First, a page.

As we get closer to the Christmas Season, I have noted many queries about taking leave over the Christian Religious holidays at the end of the year. Now is the time for individuals who want to take leave over the religious holidays to apply for this leave. We have just come out of Eid-ul-Adha on the 16th October 2013, some disputes have arisen as to whether individuals were entitled to take these days off or not, obviously timeous application for such leave is the answer.
It should be noted that religious leave is not given as of right in terms of the Basic Conditions of Employment Act; furthermore, many businesses will find that their operational requirements need to be satisfied over for instance, on Christmas day. This will be particularly true of those businesses in the tourism and entertainment industry. Whilst it is understood that many individuals need to fulfil their religious requirements and duties, employers will also state that they need to ensure that their business survives through these tough economic times.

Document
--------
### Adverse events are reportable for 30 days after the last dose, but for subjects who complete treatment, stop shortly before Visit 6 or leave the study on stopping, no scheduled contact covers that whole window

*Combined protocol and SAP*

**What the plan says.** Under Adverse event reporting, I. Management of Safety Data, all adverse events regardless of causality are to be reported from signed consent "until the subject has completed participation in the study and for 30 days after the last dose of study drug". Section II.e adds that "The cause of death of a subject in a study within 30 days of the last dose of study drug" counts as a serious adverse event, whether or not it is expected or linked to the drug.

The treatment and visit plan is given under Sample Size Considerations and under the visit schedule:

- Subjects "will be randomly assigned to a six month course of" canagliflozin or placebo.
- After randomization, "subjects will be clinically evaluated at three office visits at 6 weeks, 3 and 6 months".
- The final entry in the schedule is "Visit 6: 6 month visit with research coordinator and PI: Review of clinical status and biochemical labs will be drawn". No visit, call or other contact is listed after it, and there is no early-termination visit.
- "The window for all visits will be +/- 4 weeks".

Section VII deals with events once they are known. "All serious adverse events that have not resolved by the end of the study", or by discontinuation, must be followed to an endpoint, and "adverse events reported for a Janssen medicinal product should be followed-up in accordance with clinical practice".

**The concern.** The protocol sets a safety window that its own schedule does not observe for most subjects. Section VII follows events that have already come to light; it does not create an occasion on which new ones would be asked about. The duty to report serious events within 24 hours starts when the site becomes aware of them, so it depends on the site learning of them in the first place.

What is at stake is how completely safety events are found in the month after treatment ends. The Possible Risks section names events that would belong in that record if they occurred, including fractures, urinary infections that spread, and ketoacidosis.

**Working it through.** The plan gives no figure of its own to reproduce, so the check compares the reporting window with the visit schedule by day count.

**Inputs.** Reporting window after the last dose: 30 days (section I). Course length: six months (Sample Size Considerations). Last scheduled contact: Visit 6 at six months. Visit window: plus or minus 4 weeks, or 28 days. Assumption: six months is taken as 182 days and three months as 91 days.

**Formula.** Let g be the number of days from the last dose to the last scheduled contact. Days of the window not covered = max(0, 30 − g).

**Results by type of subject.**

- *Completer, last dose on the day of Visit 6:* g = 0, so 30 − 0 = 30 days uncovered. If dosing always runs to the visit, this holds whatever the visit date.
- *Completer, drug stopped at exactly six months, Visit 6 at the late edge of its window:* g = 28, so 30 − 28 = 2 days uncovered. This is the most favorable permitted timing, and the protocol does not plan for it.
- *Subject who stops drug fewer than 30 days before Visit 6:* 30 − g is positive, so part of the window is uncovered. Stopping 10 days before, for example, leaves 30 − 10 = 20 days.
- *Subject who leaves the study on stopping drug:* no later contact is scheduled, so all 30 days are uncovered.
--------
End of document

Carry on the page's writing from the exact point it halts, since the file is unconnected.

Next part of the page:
It is always recommended that when an individual applies for a position that that individual would point out to a future employer that they are members of a particular faith and that they will require certain days off during the year. This requirement would then be underlined when the individual applies timeously for their religious leave. Most of the religious calendars are calculated years in advance and all it takes is proper planning for an individual to apply months in advance for a particular day off. It is also understood that some holidays might have some variation but this variation is not more than one or two days apart. It does not help to demand leave in the week prior to the religious holiday. It also does not help to then stay away when the leave has been denied.
The reality is that employers have to administer their businesses on a daily basis and need to structure their workforce so as to meet their operational requirements. If an employer knows months in advance that a certain individual will not be able to be present then the employer has no good reason to deny the religious leave.